- Horace, Leroux, or Lamartine? Sarmiento’s Epigraph for Part II, Chapter X, of the Facundo
In the chapter “Gobierno Unitario” (II, X), the Facundo (1845) gives its reader the closest thing he or she can expect to a portrait of the Argentine dictator Juan Manuel de Rosas.1 Appropriately, this chapter’s epigraph, attributed to Lamartine, is meant to be read as a lurid allusion to the true--and still very much alive--object of the author’s attack:2
No se sabe bien por qé es qe qiere gobernar. Una sola cosa a podido averiguarse, i es qe está poseido de una furia qe lo atormenta, qiere gobernar! Es un oso qe a roto las rejas de su jaula, i desde qe tenga en sus manos su gobierno, pondrá en fuga a todo el mundo. Ai de aqel qe caiga en sus [End Page 351] manos! no lo largará asta qe espire bajo su gobierno. Es una sanguijuela qe no se desprende asta qe no está repleta de sangre.Lamartine (256, emphasis from the original)
To my knowledge, no critic or editor of the Facundo has questioned, in print, the attribution of this epigraph. Not even David Haberly, who, thanks to his 2006 article “Scotland and the Pampas,” merits the distinction of being the first scholar in the one hundred and seventy-five years of Sarmientine commentary to correctly identify the sources of all the book’s epigraphs, all, that is, but this one.3 Indeed, the careless reader might fail to notice Haberly’s omission; since nowhere does he make any reference to the fact that his identifications are incomplete. Truth be told, the focus of his article is not the epigraphs, themselves, which Haberly uses only as documentation to argue his thesis of the importance of Scottish Stadialism for Sarmiento’s work. Although his achievement of coming so close to finally putting to rest the long-debated philological enigma the epigraphs of Sarmiento’s famous text is remarkable in itself, Haberly has recently confessed in correspondence with the present author that he intentionally downplayed its importance. On June 1, 2017, he wrote:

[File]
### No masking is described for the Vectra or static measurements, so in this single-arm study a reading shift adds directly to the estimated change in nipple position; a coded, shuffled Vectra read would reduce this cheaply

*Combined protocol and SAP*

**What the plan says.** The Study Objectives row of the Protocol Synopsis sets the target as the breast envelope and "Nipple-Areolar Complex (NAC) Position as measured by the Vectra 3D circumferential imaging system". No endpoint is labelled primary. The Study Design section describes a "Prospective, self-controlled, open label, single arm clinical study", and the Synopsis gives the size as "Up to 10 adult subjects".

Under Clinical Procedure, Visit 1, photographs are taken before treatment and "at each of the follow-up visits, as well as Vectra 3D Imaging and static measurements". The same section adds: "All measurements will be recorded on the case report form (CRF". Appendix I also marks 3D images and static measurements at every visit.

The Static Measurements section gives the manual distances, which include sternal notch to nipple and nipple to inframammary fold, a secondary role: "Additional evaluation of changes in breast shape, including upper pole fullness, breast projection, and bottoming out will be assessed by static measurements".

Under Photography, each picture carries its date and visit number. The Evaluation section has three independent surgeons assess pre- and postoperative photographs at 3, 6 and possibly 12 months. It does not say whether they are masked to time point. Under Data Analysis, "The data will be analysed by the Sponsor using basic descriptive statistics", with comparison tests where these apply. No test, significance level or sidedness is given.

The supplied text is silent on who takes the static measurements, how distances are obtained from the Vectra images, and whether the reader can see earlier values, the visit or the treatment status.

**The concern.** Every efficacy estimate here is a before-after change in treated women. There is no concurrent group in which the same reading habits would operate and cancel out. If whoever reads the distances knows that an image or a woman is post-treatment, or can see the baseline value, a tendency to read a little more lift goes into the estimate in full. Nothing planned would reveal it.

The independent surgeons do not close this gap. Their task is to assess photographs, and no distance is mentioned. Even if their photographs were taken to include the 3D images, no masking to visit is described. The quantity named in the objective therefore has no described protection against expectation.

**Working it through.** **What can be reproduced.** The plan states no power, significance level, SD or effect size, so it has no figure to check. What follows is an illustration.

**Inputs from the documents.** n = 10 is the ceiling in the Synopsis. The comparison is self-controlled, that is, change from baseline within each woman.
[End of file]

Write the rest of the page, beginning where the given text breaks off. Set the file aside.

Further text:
As I was working on the Stadialism article... I suddenly realized that as I went along I was simultaneously finding possible sources for the epigraphs—finally, a new set of puzzles I could try to solve, often with concrete and satisfying results. Plus, in the absence of any direct Sarmiento-Scotland tie, epigraphs like Head or Blair/Colden, for example, at least suggest evidence of linkages of ideas. It became a sort of game to see how many I could find. And, I confess, I took some pleasure in not over-emphasizing what I was doing along the way. A huge resource was the BnF’s Gallica, which blew me away—and it has since expanded enormously (http://gallica.bnf.fr/accueil/?mode=desktop). [End Page 352] Just an enormous amount of grunt work, basically, but fun and very rewarding . . . The one epigraph that I couldn’t find, the Lamartine, still puzzles me—spent a lot of time on it, but nothing.(Haberly “Communcation”)4
The almost total critical silence that still prevails in 2017 regarding Haberly’s success with the epigraphs is undeserved and even astounding. However, the unbroken silence surrounding the epigraph to the “Gobierno Unitario” chapter is perhaps even more astounding. More than the difficulty in confirming or rejecting its attribution to Lamartine, what jars the imagination is the fact that the quotation is a slightly modified Spanish translation of a passage from one of the best-known works of the Latin poet Horace. The original source of this quotation is none other than Horace’s “Ars Poetica,” one of the Roman poet’s most studied and oft translated poems.5 Sarmiento’s Spanish-language epigraph is a twice-mediated translation of the last seven lines of Horace’s long poem also known as the “Epistle to the Pisos,” thought to have been composed between nineteen and ten BCE. Nineteen centuries later, the South American Sarmiento gave his readers a slightly condensed version of a satirically-altered French rendering by his European contemporary Pierre Leroux. Leroux’s version can be...